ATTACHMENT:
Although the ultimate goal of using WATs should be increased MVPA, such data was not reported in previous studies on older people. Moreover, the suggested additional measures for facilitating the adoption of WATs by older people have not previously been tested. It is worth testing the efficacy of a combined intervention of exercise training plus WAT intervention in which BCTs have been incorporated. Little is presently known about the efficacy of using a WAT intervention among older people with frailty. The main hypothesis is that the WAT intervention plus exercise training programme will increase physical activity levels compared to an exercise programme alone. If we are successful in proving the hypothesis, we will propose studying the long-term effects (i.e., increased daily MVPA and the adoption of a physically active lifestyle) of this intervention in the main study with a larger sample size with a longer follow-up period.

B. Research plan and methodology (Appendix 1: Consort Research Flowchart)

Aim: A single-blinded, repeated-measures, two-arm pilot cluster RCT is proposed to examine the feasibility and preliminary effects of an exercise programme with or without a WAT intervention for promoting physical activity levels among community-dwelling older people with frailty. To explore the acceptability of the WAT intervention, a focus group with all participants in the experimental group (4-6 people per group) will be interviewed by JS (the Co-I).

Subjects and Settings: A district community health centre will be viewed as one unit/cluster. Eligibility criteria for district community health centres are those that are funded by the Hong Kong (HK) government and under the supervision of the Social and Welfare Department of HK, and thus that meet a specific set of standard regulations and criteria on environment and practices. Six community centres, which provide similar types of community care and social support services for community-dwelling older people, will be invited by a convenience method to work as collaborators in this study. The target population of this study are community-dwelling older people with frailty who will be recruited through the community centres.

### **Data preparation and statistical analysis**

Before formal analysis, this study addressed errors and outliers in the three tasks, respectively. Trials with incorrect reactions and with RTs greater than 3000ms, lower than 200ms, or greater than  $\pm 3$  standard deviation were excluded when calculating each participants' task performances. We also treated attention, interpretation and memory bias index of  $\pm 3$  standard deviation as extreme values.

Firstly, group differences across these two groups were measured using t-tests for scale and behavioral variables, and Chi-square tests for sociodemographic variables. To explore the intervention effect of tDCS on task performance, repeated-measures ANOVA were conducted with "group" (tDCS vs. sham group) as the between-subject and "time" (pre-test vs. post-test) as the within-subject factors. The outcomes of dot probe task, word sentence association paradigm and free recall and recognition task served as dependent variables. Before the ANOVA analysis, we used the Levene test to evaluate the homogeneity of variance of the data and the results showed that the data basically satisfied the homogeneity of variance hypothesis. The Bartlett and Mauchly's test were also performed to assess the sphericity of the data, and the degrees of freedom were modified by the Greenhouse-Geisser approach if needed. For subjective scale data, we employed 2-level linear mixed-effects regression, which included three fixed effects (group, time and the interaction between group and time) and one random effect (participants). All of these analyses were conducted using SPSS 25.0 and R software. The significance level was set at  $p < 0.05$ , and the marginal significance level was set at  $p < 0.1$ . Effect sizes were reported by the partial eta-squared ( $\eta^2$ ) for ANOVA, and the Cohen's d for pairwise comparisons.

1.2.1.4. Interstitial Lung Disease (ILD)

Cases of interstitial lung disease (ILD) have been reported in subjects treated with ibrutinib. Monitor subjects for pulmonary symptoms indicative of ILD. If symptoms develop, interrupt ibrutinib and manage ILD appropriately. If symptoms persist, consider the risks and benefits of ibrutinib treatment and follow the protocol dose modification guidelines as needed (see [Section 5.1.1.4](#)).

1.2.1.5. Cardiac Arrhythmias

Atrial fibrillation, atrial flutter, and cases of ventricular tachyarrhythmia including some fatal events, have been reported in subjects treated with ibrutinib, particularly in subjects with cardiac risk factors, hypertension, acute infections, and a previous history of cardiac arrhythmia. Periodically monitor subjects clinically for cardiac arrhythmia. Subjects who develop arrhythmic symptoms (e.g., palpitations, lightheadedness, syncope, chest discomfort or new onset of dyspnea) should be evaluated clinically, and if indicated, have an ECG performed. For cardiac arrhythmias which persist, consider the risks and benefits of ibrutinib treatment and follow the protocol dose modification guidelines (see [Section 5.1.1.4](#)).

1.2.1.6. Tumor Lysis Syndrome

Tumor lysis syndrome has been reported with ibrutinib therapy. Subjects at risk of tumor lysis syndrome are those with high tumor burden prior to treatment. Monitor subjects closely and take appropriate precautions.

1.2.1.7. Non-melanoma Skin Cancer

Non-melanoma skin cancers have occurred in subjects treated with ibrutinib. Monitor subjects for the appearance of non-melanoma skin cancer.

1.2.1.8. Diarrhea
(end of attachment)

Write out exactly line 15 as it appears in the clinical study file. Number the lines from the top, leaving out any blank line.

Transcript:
Non-melanoma skin cancers have occurred in subjects treated with ibrutinib. Monitor subjects for the appearance of non-melanoma skin cancer.